Google announced today that they have closed their acquisition of video-sharing site YouTube.
To complete the $1.65 billion sale announced October 9, Google issued “217,560 shares, and restricted stock units, options and a warrant exercisable for or convertible into an aggregate of 442,210 shares, of Google’s Class A common stock.”
The stock price was averaged over 30 days. The total amount issued excludes $15 million provided to YouTube between the announcement and the close. 12.5% of the transaction will be held in escrow for a year to cover “indemnification obligations.”
On a separate note, I’ve become frustrated with the YouTube position re: the DMCA. I contacted them yesterday after I heard that the site had removed ten clips that comprised the full Borat movie. A representative refused to comment on the removals, and said “for background on our policy, we don’t control the content on our site.”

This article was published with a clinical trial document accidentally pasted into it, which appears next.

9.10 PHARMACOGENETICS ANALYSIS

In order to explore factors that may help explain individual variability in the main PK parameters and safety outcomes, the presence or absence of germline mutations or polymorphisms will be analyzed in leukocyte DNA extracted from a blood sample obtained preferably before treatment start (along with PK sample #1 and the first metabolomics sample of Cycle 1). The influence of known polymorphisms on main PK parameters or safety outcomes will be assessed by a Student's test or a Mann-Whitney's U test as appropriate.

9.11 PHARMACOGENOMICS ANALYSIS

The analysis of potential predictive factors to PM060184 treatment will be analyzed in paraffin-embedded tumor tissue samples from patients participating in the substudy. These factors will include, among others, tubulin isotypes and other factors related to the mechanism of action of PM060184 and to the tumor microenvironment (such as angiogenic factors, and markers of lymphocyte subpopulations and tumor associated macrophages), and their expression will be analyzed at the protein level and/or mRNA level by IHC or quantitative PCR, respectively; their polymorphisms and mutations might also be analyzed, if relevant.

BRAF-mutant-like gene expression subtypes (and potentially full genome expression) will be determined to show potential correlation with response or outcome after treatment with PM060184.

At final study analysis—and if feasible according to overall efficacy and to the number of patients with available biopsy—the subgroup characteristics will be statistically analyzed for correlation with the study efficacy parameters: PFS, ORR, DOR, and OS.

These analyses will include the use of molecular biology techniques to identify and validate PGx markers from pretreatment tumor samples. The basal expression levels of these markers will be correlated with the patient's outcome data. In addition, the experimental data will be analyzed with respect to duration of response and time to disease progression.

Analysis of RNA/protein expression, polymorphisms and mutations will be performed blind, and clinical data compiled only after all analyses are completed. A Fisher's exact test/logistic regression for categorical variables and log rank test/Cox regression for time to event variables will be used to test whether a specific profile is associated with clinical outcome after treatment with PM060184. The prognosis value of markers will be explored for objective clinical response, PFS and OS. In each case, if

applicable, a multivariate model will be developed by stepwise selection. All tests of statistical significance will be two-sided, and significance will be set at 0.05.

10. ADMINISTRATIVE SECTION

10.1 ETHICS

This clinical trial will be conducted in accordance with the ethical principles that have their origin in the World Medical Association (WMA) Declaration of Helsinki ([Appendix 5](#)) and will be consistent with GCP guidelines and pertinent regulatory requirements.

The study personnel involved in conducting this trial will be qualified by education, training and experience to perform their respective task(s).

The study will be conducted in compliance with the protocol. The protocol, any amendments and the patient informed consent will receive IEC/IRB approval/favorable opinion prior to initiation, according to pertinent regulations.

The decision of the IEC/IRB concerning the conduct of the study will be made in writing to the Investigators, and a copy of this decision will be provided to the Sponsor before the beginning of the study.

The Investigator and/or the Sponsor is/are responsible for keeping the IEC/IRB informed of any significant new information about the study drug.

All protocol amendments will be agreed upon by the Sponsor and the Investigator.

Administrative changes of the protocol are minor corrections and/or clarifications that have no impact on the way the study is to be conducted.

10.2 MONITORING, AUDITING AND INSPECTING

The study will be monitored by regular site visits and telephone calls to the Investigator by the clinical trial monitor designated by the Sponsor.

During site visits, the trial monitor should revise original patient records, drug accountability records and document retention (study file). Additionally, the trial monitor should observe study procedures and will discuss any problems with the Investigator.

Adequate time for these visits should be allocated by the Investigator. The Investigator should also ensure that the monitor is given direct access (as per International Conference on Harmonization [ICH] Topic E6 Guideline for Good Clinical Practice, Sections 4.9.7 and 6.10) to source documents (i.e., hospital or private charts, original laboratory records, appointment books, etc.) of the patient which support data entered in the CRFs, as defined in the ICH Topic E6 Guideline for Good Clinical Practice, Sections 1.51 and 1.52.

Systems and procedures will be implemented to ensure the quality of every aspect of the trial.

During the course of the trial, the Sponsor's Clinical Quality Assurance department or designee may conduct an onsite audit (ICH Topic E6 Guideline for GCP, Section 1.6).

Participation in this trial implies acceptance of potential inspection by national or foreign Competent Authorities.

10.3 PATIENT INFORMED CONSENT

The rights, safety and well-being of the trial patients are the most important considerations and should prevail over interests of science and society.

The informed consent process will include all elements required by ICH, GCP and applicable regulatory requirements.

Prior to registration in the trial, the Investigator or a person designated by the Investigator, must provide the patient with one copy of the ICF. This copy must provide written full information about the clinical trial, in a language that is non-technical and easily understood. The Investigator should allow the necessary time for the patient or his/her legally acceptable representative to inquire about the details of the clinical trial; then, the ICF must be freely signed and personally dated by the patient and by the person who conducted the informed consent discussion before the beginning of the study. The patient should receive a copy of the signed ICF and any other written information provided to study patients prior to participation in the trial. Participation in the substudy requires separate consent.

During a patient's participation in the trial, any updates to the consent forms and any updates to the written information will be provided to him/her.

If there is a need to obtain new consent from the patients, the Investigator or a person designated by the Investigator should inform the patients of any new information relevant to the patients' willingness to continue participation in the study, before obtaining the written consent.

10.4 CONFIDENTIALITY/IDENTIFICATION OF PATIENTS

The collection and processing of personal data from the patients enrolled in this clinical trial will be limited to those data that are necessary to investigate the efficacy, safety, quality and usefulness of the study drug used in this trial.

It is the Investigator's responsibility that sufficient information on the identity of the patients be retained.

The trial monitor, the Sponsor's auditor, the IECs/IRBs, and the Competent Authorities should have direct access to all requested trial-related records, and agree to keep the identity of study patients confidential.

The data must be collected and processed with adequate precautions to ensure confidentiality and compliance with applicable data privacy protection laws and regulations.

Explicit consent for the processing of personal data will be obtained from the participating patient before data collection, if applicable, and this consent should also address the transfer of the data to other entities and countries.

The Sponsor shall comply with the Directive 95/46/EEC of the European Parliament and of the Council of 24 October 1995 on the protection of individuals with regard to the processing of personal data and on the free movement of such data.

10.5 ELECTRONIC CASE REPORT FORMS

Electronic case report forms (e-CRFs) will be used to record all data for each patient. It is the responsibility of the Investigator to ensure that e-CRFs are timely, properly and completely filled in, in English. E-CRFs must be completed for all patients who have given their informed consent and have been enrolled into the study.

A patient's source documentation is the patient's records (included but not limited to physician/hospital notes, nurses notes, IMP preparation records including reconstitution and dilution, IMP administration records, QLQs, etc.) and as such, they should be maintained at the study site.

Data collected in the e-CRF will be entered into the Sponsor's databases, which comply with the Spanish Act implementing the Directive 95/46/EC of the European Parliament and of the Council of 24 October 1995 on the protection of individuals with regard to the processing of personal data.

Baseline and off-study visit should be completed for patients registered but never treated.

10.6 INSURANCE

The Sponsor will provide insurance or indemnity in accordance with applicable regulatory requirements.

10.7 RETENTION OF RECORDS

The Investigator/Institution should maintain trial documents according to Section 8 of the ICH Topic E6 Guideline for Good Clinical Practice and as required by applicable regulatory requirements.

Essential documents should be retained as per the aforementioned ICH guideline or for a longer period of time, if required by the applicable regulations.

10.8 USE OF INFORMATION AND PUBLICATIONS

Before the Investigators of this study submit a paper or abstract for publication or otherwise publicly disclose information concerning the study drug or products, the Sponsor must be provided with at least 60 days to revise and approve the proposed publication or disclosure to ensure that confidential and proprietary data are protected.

Give me a break. When you’ve been acquired for $1.65B, you better figure out how to control the content on your site. Because pleading ignorance when your content is tagged and organized in a pretty little database is sophmoric.
I assume YouTube pleads ignorance because it helps them be protected by the safe harbor provisions of the DMCA. But there’s a difference between “not having knowledge” and “willful ignorance.” One gets you safe harbor protection, another gets you a dunce cap. I’m willing to bet a judge can tell the difference, too.